$ gsed -i 's/160/500/g' albumart.c $ CFLAGS="-I/usr/local/ffmpeg/include" \ LDFLAGS="-L/usr/local/ffmpeg/lib" \ ./configure --prefix=/usr/local/minidlna \ --with-os-name=Solaris --with-os-version=11.2
Now you have
somewhere near the top, and try a
gmake. It will pretty quickly hit
the buffers with:
gmake: Entering directory `/build/minidlna-1.1.4' CC image_utils.o image_utils.c:39:20: error: endian.h: No such file or directory
Which is a perfectly valid error, as Solaris doesn’t have
it keeps its definitions of endianness, alignment and whatnot, in
$ ggrep -rl '<endian.h>' . | while read f > do > gsed -i 's|<endian.h>|<sys/isa_defs.h>|' $f > done
No, I’m not doing this properly. I’m not making patch files or adding proper includes. This is a purely selfish “make it work” approach.
gmake again, and it’ll crap out with a load of undefined symbols. As is
so often the case with Solaris, we’ll have to tell the linker to use the socket
libraries. Less usually, we have to tell it to link against
$ vim +407 Makefile
-lsocket \ -lnsl \ -lsendfile \
minidlnad_LDADD line. Run
gmake again, and it still won’t work:
Undefined first referenced symbol in file MAX minidlna.o MIN upnphttp.o
What? I don’t recall those being in the standard library. Remember: we’re in
the world of Linux here, where bad code and no thought of side-effects rule.
You’re going to have to add macros for
MIN which, I presume,
already exist in
glibc. (Though, of course, glibc is technically
nothing to do with Linux.)
The block of code which will do the fix needs to look something like this
#define MAX(a,b) ((a) > (b) ? a : b) #define MIN(a,b) ((a) < (b) ? a : b)
and if you pop it into the top of
config.h it’ll get everywhere it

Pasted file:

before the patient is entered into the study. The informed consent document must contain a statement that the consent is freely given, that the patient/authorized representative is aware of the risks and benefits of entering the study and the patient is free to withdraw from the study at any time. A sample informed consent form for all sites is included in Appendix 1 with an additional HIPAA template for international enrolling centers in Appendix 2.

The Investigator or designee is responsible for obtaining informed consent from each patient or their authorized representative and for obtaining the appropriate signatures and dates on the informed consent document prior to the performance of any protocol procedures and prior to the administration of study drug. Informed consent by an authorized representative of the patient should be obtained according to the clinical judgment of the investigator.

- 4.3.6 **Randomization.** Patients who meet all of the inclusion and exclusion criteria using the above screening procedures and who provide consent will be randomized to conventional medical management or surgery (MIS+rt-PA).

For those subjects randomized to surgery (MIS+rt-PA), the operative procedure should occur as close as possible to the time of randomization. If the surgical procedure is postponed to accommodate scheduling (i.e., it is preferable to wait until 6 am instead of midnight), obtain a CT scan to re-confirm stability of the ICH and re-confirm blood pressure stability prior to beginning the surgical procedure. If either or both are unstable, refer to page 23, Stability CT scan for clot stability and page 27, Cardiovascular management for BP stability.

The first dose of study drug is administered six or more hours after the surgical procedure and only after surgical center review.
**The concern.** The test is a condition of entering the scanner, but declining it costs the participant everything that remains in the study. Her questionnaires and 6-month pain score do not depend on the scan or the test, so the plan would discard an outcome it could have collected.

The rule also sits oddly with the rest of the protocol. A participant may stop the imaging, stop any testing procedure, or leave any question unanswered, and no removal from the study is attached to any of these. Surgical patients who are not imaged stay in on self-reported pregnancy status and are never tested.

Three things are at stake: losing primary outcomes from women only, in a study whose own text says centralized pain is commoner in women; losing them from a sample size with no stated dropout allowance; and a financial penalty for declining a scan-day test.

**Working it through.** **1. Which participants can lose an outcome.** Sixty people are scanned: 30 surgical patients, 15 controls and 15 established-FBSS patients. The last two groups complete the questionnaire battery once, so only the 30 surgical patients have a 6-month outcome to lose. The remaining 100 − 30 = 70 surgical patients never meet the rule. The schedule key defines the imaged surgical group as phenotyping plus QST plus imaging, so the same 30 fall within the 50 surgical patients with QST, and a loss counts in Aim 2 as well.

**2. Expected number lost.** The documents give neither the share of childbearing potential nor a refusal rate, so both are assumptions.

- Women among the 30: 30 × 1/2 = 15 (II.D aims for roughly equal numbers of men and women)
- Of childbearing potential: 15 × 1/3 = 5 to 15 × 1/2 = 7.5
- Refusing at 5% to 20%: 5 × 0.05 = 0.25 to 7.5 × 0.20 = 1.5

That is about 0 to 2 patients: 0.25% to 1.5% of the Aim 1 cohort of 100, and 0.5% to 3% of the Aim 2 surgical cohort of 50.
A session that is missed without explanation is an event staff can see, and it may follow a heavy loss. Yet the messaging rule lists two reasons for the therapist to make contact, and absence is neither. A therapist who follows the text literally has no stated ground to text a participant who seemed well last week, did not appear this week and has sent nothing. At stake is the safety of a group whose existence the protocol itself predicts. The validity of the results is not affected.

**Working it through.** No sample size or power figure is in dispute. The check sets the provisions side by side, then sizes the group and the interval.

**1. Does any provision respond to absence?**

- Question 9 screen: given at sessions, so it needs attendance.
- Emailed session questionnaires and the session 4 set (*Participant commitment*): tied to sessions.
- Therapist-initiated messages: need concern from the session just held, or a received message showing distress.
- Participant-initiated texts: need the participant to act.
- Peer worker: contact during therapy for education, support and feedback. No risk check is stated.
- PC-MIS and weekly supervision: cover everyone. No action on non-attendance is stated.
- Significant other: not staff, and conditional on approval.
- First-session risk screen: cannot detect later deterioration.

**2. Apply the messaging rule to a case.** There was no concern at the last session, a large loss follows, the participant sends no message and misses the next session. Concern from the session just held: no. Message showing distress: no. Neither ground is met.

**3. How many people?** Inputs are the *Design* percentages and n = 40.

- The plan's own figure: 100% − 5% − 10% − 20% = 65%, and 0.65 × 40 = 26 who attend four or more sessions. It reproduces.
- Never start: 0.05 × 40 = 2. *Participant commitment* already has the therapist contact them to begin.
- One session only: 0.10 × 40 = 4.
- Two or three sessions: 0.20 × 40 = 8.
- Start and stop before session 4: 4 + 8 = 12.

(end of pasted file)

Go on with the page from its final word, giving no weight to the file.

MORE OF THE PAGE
needs to. Run
gmake one last time and everything will be built.
gmake install as root, and you have everything you need in
/usr/local/ffmpeg. Pick those up, drop them
in a zone, and you’re pretty much done. Alternatively, package them up
$ fpm -s dir -t solaris -v 2.4.2 -n SNLTDffmpeg /usr/local/ffmpeg $ fpm -s dir -t solaris -v 1.1.4 -n SNLTDminidlna /usr/local/minidlna
Installing and Configuring
I moved my binaries to a clean, minimal zone, and I found a bunch of shared libs were missing, even after telling the runtime linker where FFMPEG was:
# crle -u -l /usr/local/ffmpeg/lib $ find /usr/local/minidlna -follow -type f | xargs ldd 2>/dev/null | grep "not found" | sort -u libexif.so.12 => (file not found) libFLAC.so.8 => (file not found) libid3tag.so.0 => (file not found) libogg.so.0 => (file not found) libvorbis.so.0 => (file not found)
To fix this, I just had to run the
pkg command from the top of the page.
I created a config file at
/config/minidlna/minidlna.conf with the
media_dir=A,/storage/flac friendly_name=tap-media album_art_names=front.jpg db_dir=/var/cache/minidlna log_dir=/var/log inotify=no
Then imported the following service manifest:
<pre> <?xml version='1.0'?> <!DOCTYPE service_bundle SYSTEM '/usr/share/lib/xml/dtd/service_bundle.dtd.1'> <service_bundle type='manifest' name='export'> <service name='snltd/minidlna' type='service' version='0'> <create_default_instance enabled='true'/> <single_instance/> <dependency name='filesystem' grouping='require_all' restart_on='none' type='service'> <service_fmri value='svc:/system/filesystem/local'/> </dependency> <dependency name='network' grouping='require_all' restart_on='none' type='service'> <service_fmri value='svc:/network/initial'/> </dependency> <exec_method name='start' type='method' exec='/usr/local/minidlna/sbin/minidlnad -u minidlna -f /config/minidlna/minidlna.conf' timeout_seconds='30'/> <exec_method name='stop' type='method' exec=':kill' timeout_seconds='30'> </exec_method> <stability value='Unstable'/> <template> <common_name> <loctext xml:lang='C'>minidlna UPnP server</loctext> </common_name> </template> </service> </service_bundle> </pre>
And I was off.
I’ve written a Puppet module to do the installation.